Each of the two lavish volumes of The Pageant, edited by Charles Hazelwood Shannon and J. W. Gleeson White, contains a story by Johnson, “Incurable” (1896) and “The Lilies of France” (1897). A learned satire of the Pre-Raphaelites and his decadent contemporaries, “Incurable” is about a thirty-year old poet, just like Johnson himself at the time of the tale’s publication, who has grown despondent over the futility of his own verses and their being out of tune with the world. His resigned disposition drives him to attempt suicide by plunging into the river, only to climb back ashore. Like “Tobacco Clouds,” “Incurable” is a sketch about introspection and self-absorption that is as psychologically rich as it is ironic. Although Johnson here superbly parodies Symons’s erotic lyrics, at the same time he pokes fun at himself and alludes to his own anxieties about how he is perceived as a poet. Finely crafted yet not well known, “The Lilies of France” is a story deftly laden with historical references and colour symbolism. It is an anti-clerical diatribe and a critique of scientific materialism and impious iconoclasm. The politically-minded, self-righteous Cardinal Gustave Vanier represents the royal purple of power and pomp, the rigid official structures of the ecclesiastical edifice. He is contrasted with the humble Canon Laval (a pun on love-all) who represents humility and the simplicity of the Catholic faith. The Cardinal’s murder at the end of the story is ironic, as it is an event that ends in martyrdom. In many ways the story sheds light on Johnson’s religious views.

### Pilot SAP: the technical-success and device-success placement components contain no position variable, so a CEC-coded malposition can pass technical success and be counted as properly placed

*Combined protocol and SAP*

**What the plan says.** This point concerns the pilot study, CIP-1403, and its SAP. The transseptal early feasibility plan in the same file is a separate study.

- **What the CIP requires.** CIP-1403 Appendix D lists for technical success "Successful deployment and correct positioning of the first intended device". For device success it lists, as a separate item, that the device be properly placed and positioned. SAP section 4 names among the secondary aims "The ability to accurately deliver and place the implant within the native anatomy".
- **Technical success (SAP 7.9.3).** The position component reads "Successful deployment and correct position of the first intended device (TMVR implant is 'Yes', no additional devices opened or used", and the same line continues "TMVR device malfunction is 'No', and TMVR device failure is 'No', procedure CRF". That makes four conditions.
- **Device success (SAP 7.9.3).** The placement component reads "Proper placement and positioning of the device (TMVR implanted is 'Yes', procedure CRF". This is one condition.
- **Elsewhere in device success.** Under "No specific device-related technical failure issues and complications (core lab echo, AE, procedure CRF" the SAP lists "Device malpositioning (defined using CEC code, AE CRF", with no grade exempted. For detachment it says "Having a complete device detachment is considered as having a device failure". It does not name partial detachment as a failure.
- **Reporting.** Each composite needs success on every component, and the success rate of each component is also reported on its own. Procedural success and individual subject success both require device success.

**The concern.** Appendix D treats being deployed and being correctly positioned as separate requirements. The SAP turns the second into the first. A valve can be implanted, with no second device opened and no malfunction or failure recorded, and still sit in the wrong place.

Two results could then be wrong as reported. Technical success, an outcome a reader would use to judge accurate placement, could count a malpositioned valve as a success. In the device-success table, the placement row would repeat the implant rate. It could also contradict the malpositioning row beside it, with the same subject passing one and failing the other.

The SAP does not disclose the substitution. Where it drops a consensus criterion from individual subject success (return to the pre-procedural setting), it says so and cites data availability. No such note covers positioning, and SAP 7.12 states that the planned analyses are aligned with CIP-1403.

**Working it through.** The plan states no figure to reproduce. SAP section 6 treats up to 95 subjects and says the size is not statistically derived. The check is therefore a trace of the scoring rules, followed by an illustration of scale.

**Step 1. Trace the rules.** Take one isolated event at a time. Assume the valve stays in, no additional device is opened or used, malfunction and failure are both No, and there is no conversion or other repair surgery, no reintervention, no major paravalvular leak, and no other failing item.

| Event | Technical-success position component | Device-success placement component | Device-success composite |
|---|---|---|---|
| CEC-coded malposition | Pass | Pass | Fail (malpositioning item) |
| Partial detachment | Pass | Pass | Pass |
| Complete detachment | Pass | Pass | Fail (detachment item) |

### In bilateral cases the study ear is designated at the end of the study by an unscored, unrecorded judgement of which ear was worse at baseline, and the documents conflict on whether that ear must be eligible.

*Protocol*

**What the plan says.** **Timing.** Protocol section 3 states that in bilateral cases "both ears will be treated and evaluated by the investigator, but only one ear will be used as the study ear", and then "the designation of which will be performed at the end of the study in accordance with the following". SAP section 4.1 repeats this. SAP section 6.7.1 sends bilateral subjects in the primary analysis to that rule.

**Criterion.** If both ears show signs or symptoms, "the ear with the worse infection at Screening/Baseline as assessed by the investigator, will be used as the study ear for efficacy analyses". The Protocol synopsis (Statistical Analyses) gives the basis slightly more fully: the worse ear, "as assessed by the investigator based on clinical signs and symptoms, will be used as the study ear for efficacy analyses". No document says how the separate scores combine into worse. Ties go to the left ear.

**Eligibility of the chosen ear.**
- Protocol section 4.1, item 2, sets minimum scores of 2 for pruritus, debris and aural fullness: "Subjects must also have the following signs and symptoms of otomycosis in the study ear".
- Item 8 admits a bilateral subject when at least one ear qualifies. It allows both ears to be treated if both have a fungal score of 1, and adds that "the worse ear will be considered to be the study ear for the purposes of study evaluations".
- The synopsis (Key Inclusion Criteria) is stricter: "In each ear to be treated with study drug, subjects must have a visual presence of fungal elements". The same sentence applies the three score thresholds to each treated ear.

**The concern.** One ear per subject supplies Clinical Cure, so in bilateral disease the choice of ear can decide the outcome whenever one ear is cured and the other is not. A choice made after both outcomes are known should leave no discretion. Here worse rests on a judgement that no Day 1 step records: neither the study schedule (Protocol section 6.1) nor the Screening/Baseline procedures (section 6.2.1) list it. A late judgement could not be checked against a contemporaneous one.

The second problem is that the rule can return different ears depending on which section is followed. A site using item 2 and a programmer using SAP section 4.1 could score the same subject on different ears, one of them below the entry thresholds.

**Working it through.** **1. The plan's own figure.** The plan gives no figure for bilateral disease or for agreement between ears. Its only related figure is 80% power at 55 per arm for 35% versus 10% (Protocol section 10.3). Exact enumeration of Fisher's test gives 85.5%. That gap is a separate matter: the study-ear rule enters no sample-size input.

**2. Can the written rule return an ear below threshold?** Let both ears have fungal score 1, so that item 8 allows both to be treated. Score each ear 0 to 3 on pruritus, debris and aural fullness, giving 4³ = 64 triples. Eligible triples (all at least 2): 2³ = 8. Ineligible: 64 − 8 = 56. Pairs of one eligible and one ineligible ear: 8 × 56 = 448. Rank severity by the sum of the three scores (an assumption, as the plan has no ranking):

Johnson had a weak constitution, but his alcoholism was mostly to blame for his early death in 1902. Looking ill, on 29 September he got dressed for the evening, left his rooms in Clifford’s Inn, and strolled to the Green Dragon pub in Fleet Street. Here he fell from his bar stool, unconscious; he died in St. Bartholomew’s Hospital five days later of a ruptured blood vessel (misdiagnosed post-mortem as a fractured skull). Ezra Pound, who appreciated the “marmoreal” (marble-like; a favourite epithet of Johnson’s) qualities of Johnson’s poetry, immortalized him in Hugh Selwyn Mauberley (1920), adding: “the pure mind / Arose toward Newman as the whiskey warmed” (15). Alongside his bosom friend Ernest Dowson, Lionel Johnson cements the myth of the “tragic generation” of the 1890s. There is much to say about Johnson’s eremitism, Roman Catholicism, Celtic patriotism, and fraught relationship with art for art’s sake, especially in relation with his self-image and Uranian tendencies. What is certain is that Johnson was a soi-disant outsider whose short life and impassioned output were underpinned by internal struggle.

©2021, Kostas Boyiopoulos, Honorary Fellow, Department of English Studies, Durham University, Durham, United Kingdom

Selected Publications by Lionel Johnson

  • The Art of Thomas Hardy. London: Elkin Mathews and John Lane; New York: Dodd, Mead and Co., 1894.